Genetic Engineering

Mosquitoes Genetically Engineered To Resist Dengue Fever

Gene drives could spread this beneficial trait through wild mosquito populations.

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Dengue fever infects nearly 400 million people annually. It is often referred to as breakbone fever, owing to the severe muscle, bone, and joint pain it can cause. An experimental vaccine is in development, but molecular biologist Omar Akbari of the University of California San Diego and his colleagues are pursuing another approach: They have genetically engineered the Aedes aegypti mosquito that transmits dengue to be immune to all four versions of the viral disease. If the mosquitoes are immune then they cannot pass along the disease to the folks whose blood they suck.

Even better, the researchers note that the "engineered mosquitoes, in future, could easily be paired with a gene drive, capable of spreading the transgene throughout wild disease-transmitting mosquito populations and preventing further [dengue virus] transmission." Gene drives are engineered constructs can quickly spread beneficial genes through sexually reproducing wild populations. A gene drive works by making sure that both copies of a targeted natural gene are replaced in offspring with the engineered version.

The researchers add that their strategy of spreading engineered genes through mosquito populations could also help prevent the spread of chikungunya, Zika, and other mosquito-borne viral illnesses.

For more background on gene drives, see my article "'Editing' Life With Gene Drives is a Great Way to Play God."

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  1. Then I’ll just genetically modify dengue fever to resist mosquitoes, smart guy.

    1. I remember when California sterilized and released male fruit flies to decimate the fruit fly population. They had a bumper crop of fruit flies the next year, because the sterilization failed. In other words, never trust these guys.

  2. Franken Mosquitos? No thanks. Look at the size of that thing!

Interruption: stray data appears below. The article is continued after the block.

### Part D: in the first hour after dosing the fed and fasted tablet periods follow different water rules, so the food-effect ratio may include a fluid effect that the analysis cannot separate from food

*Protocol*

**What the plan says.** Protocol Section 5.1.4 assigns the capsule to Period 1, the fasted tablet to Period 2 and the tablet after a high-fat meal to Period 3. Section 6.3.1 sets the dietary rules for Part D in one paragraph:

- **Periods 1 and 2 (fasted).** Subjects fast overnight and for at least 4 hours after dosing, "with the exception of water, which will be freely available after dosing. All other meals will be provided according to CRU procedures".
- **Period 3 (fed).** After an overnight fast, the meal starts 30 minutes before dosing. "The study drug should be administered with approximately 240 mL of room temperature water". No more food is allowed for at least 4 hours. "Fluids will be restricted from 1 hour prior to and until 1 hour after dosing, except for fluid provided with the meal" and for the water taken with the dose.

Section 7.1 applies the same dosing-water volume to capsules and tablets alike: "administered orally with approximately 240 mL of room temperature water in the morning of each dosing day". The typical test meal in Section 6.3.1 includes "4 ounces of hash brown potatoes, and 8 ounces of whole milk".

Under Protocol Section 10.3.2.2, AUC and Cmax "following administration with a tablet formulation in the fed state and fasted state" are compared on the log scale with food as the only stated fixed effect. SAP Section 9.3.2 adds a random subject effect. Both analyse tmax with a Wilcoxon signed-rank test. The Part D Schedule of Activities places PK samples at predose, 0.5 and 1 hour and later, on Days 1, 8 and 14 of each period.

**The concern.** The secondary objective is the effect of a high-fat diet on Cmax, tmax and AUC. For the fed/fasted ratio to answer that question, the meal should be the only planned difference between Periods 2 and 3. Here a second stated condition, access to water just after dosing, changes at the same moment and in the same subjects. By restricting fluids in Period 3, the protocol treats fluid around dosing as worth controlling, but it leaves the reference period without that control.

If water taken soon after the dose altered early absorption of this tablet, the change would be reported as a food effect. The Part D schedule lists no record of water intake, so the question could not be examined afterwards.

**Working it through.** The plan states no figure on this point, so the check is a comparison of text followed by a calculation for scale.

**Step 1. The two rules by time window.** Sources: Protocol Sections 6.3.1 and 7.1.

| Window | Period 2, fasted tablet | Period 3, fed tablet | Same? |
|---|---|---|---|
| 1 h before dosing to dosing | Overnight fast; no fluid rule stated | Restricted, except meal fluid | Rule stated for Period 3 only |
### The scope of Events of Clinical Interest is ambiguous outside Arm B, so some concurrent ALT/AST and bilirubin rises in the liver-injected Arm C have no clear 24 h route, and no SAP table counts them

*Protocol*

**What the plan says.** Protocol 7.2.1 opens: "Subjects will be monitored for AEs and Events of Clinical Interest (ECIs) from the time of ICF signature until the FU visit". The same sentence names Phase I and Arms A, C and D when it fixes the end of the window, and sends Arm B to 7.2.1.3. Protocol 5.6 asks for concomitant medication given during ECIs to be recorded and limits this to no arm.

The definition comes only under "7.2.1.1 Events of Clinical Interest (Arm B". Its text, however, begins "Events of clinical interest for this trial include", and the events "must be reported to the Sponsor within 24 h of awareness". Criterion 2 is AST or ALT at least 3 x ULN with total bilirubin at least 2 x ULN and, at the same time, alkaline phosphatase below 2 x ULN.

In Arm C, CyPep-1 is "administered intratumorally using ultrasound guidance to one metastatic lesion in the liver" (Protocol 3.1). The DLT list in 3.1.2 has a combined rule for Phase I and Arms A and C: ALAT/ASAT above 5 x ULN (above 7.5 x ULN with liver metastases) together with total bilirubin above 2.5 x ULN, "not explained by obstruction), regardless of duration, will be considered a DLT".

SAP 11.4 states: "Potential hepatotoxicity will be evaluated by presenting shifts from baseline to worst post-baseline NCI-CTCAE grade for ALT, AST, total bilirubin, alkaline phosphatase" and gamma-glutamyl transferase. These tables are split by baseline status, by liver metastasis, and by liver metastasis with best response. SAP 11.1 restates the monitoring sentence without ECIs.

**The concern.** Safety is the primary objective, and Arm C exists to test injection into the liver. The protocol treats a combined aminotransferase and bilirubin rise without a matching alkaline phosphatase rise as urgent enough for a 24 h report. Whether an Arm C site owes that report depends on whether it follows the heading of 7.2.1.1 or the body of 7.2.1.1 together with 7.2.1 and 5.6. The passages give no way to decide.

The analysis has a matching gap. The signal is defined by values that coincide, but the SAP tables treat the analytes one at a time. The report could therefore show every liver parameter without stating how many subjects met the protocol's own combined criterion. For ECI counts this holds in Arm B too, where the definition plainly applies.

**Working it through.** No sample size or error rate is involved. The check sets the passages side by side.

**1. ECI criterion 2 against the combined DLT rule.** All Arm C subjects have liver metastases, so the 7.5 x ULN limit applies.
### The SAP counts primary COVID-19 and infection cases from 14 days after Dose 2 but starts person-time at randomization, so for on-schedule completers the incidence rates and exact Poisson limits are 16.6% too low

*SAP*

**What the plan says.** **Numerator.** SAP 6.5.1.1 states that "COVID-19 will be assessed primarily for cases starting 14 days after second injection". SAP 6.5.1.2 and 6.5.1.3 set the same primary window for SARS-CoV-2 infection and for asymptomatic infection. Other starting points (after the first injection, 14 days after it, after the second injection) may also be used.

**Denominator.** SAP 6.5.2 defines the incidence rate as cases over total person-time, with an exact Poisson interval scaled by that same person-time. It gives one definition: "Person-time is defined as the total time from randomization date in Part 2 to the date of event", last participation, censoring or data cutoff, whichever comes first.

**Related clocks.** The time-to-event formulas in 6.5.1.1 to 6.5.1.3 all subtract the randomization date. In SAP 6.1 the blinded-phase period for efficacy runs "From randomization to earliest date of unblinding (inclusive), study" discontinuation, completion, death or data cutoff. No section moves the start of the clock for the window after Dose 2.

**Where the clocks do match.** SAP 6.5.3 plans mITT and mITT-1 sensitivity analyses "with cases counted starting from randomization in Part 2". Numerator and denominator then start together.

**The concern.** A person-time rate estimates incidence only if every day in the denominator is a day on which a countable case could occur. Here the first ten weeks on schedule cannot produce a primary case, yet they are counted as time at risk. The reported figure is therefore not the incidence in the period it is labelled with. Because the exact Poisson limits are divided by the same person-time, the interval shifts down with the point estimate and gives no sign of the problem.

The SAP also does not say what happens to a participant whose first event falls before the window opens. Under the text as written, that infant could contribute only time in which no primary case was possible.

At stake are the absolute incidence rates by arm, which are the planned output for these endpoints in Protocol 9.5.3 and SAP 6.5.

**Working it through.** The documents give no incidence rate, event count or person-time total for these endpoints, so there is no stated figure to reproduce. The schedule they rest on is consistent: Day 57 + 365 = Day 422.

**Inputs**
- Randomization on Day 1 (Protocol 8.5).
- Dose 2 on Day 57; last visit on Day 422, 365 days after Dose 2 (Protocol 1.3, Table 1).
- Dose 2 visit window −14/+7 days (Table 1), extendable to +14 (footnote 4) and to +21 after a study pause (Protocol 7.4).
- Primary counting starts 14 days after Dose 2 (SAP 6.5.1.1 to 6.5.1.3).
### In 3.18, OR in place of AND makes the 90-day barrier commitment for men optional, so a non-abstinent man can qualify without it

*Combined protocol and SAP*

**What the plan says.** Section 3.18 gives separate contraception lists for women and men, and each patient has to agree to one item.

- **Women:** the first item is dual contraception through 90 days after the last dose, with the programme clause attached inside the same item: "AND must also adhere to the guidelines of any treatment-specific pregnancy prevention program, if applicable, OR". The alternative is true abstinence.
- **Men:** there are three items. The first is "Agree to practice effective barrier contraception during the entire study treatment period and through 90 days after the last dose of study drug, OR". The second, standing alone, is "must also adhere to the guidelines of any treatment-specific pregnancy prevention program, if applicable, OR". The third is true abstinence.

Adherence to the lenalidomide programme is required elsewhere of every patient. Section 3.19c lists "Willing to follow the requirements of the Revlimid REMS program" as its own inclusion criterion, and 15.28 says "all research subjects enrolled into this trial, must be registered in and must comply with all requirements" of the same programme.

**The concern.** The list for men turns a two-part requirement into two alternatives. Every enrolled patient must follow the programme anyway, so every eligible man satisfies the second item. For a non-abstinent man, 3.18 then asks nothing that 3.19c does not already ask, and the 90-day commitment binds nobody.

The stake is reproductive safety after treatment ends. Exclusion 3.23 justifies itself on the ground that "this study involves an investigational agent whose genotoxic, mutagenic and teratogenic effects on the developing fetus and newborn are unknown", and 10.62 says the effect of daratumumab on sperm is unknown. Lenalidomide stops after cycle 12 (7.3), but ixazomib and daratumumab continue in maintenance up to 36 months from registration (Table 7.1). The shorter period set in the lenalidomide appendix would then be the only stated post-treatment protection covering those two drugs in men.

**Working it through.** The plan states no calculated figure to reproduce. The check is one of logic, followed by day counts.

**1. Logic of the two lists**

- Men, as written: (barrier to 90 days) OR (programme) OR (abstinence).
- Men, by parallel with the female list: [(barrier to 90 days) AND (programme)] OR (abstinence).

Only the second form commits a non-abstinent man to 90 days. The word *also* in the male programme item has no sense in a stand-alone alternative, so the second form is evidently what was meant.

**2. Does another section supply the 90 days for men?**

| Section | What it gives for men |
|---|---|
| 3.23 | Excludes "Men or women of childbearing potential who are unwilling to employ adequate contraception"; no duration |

1. When they become a problem, we’ll genetically engineer Franken Dragonflies to take care of it.

    2. Look at the size of that thing!
      Someone’s never been to the Upper Midwest

  3. FRANKENSKEETERS!

  4. I have seen reports that the experiment in Brazil did not turn out as expected although there is some controversy about that.

    1. https://www.the-scientist.com/news-opinion/gm-mosquito-progeny-not-dying-in-brazil–study-66434
      GM Mosquito Progeny Not Dying in Brazil: Study
      The biotech Oxitec had released the genetically engineered insects with the hope that they would breed with wild populations and produce offspring that die young. But that’s not always happening.

      1. Nature seems to always find a way.

        Except dinosaurs. I think vaping killed them off.

        1. I heard it was opioids, no NARCAN in prehistoric times.

  5. As if climate change wasn’t enough, now we’re promoting mass extinction by eradicating a tiny, defenseless virus.

    1. Ugh. Undoubtedly a plot by oppressive white men.

    2. They’ll keep some in cold storage like smallpox just in case.

    3. Well hey – we could let the market handle a virus. Sell obscure ‘food’ in a Wuhan food market – and watch coronavirus turn into a global pandemic before our eyes.

      WHO is saying that the virus has an R0 (basically contagiousness – number equals roughly square root of the additional people infected by one person in a susceptible population) of 1.4 to 2.5. A different estimate says its about 3.8. That is a huge difference if most people who are infected have still not been diagnosed/quarantined. Even more so if the virus mutates or its fatality rate is underestimated (currently 2-4%)

      For reference – dengue fever (meaning people infected by being bit often enough by one infected mosquito) is well under 1. So you need a ton of infected mosquitoes regularly biting people who can’t leave an area. The epidemic/novel forms of influenza are roughly two.

      If 3.8 is right, then we are heading into the (very) low-end of smallpox/measles/plague levels of contagion – and we better hope both the fatality rate estimate is right and that there aren’t many undiagnosed unquarantined infected walking around. Measles fatality is less than 1% among otherwise healthy. Smallpox was about 30%. Plague 80%. The 1918 flu was probably about 10%.

      1. Edit – Measles is apparently way more contagious than I thought – r0 over 10. So this is nowhere near that

      2. The authors of that study backed their estimate down to, IIRC, 2.5 today. No idea if their arms were twisted. The problem of course is the vast majority of the cases, and therefore the data, come from China. Who everyone pretty much realizes is lying their ass off about how bad this is. It’s conclusions based on garbage data.

        Another study, at Eurosurveillance epidemiology journal, extrapolated the true mortality rate of the bug to be in the 14-15 percent range, with some mongo error bars.

        Beijing is now closed to intrastate travel, BTW. Moreover, the clips purporting to be from Wuhan, of military personnel spraying white fog into the trees, are strange. Why would people spray even a disinfectant into trees? The virus isn’t supposed to be virulent for very long, outside the body. It only makes sense if there is an intermediate vector, or if the virus is extant on some sort of material on vegetation.

        The more I read about this, with few cases being attributed as from people who visited that live food market, the more I wonder if this is some bug they were fucking with, and it got out? A la the workers in Sverdlovsk not putting filters in their vent stacks in ’79.